January 30, 2008

Focusing on Real Needs

A few messages ago, we talked about how important it is to focus on the customer’s needs or problems at the onset of a proposal. Sound easy? Let’s see.

There are times when people think they’ve focused on a customer need, but then find out that they didn’t dig deep enough or didn’t communicate with the right people. That’s our topic this time—knowing what the mistakes are and knowing how to avoid them.

The client’s business need is our starting point. It’s the first thing we should address, because it shows we paid attention and implies that any recommendations we make are based on a solid understanding of the client’s problems, issues, or opportunities.

Most proposals don’t start with the client’s needs. Instead, they make the big mistake of starting with the vendor’s corporate history. Other losing strategies are starting with content about the vendor’s products or with an executive summary of qualifications. To formulate a solid start to a proposal based on client’s needs, you must first avoid these three mistakes:

1. Defining the client’s need as being identical with your solution.

I was working with an account team at a major bank to help develop a proposal for a potential client, a chain of outdoor equipment stores. The first question I asked was, “What is the customer’s business need?”

The account manager leaned back, massaged his temples thoughtfully, and answered: “They need to be able to verify credit cards on line.”

“So what are you proposing?” I asked. “What’s your solution?”

“Oh,” he answered, “we’re going to give them the ability to verify credit cards on line.”

We could have stopped right there and exclaimed, “What a wonderful world where the need and the solution align so perfectly!” But maybe, just maybe, we needed to dig a little deeper. So, I asked him, “All right, but why do they need that ability?”

He looked at me like I was daft. “So they can sell stuff over the Web, of course.”

“Okay. But why do they want to sell their products over the Web? They already have a big chain of stores.”

“Because their two biggest competitors are doing it,” he said.

“Hmm. Interesting. But why should they copy their competitors?”

“Because they lost forty percent of their market share to them last year!” he said.

That’s when the shovel finally struck the business need treasure chest. Verifying credit cards is definitely part of a solution, but it’s not the business need in this case. Their need is to stop the bleeding and regain some of the market share they’ve lost.

This true story illustrates a very common mistake: defining the client’s need in terms of your solution. It happens all the time. The sales team at a property management firm told me with straight faces that what their client needed was to appoint a property agent. Further analysis suggested that what the client actually needed was to liquidate some real estate assets to generate cash to fund expansion into Asia.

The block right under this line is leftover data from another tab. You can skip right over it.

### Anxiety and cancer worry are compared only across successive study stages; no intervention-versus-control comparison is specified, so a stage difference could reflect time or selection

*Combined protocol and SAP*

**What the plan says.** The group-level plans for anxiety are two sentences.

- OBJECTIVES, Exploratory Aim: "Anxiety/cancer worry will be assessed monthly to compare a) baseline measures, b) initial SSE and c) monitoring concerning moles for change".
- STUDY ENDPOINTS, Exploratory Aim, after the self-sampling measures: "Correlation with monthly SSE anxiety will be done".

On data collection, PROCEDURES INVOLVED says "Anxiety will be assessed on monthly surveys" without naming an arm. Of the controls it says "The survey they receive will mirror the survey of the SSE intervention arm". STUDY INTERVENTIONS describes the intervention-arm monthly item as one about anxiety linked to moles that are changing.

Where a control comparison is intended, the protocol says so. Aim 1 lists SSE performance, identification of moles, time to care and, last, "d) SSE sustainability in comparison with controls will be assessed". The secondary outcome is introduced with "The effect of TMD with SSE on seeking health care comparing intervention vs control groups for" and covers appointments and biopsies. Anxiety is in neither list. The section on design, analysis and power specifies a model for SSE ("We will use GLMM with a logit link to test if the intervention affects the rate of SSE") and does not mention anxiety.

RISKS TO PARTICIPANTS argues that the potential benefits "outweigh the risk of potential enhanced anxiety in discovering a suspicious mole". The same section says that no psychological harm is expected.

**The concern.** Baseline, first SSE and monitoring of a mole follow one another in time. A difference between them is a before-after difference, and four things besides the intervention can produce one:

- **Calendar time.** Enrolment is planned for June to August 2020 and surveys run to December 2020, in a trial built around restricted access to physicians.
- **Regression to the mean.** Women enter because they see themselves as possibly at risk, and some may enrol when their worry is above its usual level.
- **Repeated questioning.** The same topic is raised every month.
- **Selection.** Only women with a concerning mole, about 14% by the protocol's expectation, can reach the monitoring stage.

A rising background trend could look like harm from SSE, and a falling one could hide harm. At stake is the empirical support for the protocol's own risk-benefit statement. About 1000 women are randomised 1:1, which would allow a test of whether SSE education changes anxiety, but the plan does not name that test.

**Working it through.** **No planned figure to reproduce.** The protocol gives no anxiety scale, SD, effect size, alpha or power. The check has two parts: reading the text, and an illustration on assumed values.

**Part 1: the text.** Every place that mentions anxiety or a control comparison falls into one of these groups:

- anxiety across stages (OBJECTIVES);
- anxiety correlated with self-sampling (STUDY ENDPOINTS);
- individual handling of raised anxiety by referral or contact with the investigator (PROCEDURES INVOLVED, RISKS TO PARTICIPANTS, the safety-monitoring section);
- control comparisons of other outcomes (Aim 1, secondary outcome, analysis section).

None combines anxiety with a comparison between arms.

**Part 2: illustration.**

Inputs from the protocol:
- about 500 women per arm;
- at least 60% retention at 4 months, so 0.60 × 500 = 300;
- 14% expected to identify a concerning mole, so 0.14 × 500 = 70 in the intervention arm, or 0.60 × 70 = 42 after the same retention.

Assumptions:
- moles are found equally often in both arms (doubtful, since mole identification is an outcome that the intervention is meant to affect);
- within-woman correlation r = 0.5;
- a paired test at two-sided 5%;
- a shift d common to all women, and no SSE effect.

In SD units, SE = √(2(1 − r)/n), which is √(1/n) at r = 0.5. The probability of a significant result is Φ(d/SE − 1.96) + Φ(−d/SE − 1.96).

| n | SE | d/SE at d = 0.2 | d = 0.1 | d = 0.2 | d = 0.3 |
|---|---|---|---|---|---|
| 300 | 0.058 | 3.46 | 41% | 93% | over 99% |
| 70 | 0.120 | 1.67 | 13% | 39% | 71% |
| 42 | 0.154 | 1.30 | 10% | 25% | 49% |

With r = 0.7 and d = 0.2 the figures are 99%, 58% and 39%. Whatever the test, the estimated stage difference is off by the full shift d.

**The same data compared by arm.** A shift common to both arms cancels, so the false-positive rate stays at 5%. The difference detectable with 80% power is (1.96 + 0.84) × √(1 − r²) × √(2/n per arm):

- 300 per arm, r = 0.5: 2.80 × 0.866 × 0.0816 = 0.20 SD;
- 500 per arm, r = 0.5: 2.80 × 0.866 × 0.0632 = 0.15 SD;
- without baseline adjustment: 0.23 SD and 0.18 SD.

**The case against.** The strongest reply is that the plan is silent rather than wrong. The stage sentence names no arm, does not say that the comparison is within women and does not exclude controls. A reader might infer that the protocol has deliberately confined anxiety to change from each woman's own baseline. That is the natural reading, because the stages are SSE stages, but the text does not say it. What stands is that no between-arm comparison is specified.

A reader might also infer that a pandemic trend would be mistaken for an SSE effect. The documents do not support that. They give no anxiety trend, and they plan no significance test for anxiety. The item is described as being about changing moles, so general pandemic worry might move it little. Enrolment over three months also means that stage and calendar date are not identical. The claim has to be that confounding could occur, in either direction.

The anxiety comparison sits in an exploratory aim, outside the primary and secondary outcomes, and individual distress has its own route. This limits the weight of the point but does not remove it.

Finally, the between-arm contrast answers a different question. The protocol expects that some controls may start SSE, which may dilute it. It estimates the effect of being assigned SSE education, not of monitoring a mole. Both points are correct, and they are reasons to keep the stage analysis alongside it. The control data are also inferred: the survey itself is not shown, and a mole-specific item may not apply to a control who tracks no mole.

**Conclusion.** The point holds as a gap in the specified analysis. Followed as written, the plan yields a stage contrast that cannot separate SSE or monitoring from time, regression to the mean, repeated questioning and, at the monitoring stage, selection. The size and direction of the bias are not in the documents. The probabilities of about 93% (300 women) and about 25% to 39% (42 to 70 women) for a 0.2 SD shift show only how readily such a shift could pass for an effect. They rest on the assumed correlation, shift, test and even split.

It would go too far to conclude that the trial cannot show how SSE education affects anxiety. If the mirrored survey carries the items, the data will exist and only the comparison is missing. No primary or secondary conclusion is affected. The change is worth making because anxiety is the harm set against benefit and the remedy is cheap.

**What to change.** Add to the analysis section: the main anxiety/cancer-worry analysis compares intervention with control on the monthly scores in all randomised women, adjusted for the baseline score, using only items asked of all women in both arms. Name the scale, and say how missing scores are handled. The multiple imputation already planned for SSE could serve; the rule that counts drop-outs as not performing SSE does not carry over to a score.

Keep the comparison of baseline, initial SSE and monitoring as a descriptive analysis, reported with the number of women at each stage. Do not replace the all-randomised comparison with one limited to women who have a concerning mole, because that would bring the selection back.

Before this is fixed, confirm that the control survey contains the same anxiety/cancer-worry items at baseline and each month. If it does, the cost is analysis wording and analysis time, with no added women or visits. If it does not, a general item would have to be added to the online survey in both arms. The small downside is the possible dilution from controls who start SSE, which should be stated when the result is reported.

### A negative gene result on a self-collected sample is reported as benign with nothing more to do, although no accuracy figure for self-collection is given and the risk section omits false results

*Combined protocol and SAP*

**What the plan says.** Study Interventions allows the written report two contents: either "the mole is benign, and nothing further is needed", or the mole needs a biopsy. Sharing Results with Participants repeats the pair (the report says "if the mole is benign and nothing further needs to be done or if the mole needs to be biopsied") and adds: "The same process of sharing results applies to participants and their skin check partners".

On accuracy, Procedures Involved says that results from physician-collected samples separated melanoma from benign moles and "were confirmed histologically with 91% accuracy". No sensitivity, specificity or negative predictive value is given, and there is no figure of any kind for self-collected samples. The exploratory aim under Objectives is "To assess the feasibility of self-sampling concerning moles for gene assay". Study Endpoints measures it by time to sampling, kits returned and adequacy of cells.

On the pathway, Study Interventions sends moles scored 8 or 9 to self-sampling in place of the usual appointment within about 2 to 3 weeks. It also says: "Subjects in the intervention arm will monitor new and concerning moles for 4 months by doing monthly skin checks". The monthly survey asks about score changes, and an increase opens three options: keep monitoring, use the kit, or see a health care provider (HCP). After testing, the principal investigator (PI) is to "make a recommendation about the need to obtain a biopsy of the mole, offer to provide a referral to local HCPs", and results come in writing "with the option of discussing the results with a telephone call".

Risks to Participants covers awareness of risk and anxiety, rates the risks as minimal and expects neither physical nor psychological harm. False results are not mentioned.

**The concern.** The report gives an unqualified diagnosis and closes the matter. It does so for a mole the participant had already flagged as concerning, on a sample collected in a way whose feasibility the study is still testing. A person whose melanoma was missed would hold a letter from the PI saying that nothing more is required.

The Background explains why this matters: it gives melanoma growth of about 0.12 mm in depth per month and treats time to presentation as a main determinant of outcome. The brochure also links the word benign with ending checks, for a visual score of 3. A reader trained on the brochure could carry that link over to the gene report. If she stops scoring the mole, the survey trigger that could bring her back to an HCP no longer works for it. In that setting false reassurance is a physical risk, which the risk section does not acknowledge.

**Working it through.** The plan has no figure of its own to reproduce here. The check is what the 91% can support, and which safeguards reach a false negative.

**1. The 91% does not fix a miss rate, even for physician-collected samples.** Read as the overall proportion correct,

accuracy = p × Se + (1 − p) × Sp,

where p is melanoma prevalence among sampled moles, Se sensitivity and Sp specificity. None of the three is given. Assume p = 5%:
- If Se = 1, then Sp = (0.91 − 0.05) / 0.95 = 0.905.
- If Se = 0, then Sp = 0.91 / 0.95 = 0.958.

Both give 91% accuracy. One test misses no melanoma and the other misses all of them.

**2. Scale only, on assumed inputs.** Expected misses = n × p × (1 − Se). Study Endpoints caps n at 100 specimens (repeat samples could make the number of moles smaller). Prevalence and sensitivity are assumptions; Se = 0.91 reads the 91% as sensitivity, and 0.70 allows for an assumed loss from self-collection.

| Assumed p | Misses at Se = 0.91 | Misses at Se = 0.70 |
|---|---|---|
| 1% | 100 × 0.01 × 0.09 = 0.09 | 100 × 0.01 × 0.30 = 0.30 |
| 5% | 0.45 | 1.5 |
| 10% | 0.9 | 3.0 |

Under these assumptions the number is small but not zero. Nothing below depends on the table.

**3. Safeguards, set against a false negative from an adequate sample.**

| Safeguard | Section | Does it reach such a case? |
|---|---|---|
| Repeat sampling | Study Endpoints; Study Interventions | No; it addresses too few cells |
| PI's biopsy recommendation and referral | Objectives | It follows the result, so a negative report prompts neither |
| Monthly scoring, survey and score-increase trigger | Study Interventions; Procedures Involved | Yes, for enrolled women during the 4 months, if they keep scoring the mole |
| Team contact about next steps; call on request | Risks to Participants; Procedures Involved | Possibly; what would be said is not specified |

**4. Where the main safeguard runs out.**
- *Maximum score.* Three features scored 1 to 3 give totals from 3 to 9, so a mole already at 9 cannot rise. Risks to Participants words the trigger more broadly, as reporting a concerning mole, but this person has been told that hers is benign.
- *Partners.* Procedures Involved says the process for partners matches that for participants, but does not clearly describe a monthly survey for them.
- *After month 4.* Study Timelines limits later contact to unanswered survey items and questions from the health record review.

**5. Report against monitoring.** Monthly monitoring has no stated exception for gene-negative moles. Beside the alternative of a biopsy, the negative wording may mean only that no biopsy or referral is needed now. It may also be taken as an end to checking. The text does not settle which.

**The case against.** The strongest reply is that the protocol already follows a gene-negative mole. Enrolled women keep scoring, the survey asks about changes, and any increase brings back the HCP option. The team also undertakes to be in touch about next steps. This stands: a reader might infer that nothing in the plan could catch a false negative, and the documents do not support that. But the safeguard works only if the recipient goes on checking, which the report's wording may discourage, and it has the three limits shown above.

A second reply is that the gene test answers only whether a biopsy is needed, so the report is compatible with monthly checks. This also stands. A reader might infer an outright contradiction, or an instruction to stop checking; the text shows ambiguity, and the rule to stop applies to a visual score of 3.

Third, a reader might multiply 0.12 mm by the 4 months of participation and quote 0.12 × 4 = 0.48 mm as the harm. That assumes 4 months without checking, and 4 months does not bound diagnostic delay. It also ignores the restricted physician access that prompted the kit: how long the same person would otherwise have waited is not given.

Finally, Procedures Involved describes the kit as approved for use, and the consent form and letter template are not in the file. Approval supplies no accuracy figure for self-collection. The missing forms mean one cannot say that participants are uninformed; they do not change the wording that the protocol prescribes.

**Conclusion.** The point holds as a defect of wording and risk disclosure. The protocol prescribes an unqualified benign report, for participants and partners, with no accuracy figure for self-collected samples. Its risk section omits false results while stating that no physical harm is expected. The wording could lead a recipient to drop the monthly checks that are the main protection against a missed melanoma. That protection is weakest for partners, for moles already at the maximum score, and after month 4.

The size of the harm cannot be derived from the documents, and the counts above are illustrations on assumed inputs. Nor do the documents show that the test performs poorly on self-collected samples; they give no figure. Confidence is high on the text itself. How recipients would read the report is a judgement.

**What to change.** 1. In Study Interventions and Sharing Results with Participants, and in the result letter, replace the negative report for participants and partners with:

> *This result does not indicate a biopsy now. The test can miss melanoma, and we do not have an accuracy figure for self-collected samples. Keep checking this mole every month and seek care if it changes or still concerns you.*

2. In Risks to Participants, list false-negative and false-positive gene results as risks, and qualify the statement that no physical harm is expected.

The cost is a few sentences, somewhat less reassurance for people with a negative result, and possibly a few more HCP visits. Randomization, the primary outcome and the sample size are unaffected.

Keep the shovel digging. Ask—Why do they need to do this? And keep asking “Why?” until you get to the real need. Digging does become easier.

2. Assuming that the RFP defines the complete business problem or need.

The request for proposal almost never states the real need of the client. Why would it? Does it seem smart, for example, to broadcast that a client’s company is having a big problem in some area of its operations? That it has an unacceptable level of attrition? That it’s short on cash? That one of its key products has quality problems? That information in the hands of a competitor could cause enormous damage?

Instead, the RFP typically defines the requirements of an acceptable solution. It’s silent on the business reasons why a company needs the solution. Answering exactly what the RFP asks without showing some insight into the underlying business problem means that your proposal will be technically compliant yet basically irrelevant.

This is one reason that responding to an RFP without having had any interaction with the client is almost always a losing strategy. You don’t know enough to structure your response so that it addresses the real need.

3. Not talking to enough of the management team at the client organization.

If you’re selling banking services and are talking only to a financial officer or an IT professional at the client organization, you may never hear the real drivers. Only by talking to the head of sales or the CEO would you see how significant the loss of market share actually is. The finance officer is probably focused on cash flow through the e-Commerce site. The IT person is focused on data handling. Neither of those issues is at the heart of the problem.

To make sure you fully and accurately understand your client’s need, negotiate for access to other senior managers in the client organization. Get their perspective on what’s important, what needs to be changed, what’s not working, and why the problem is urgent. Once you’ve done that you’ll have the insight you need to write a winning proposal. In the end, they’ll look at you and your solution differently from your competitors who may only be guessing at what the client needs.

If your real need is to improve your proposal process or to create better content, give us a call. We’ll definitely ask you Why, but only so we can help you get the solutions you need.

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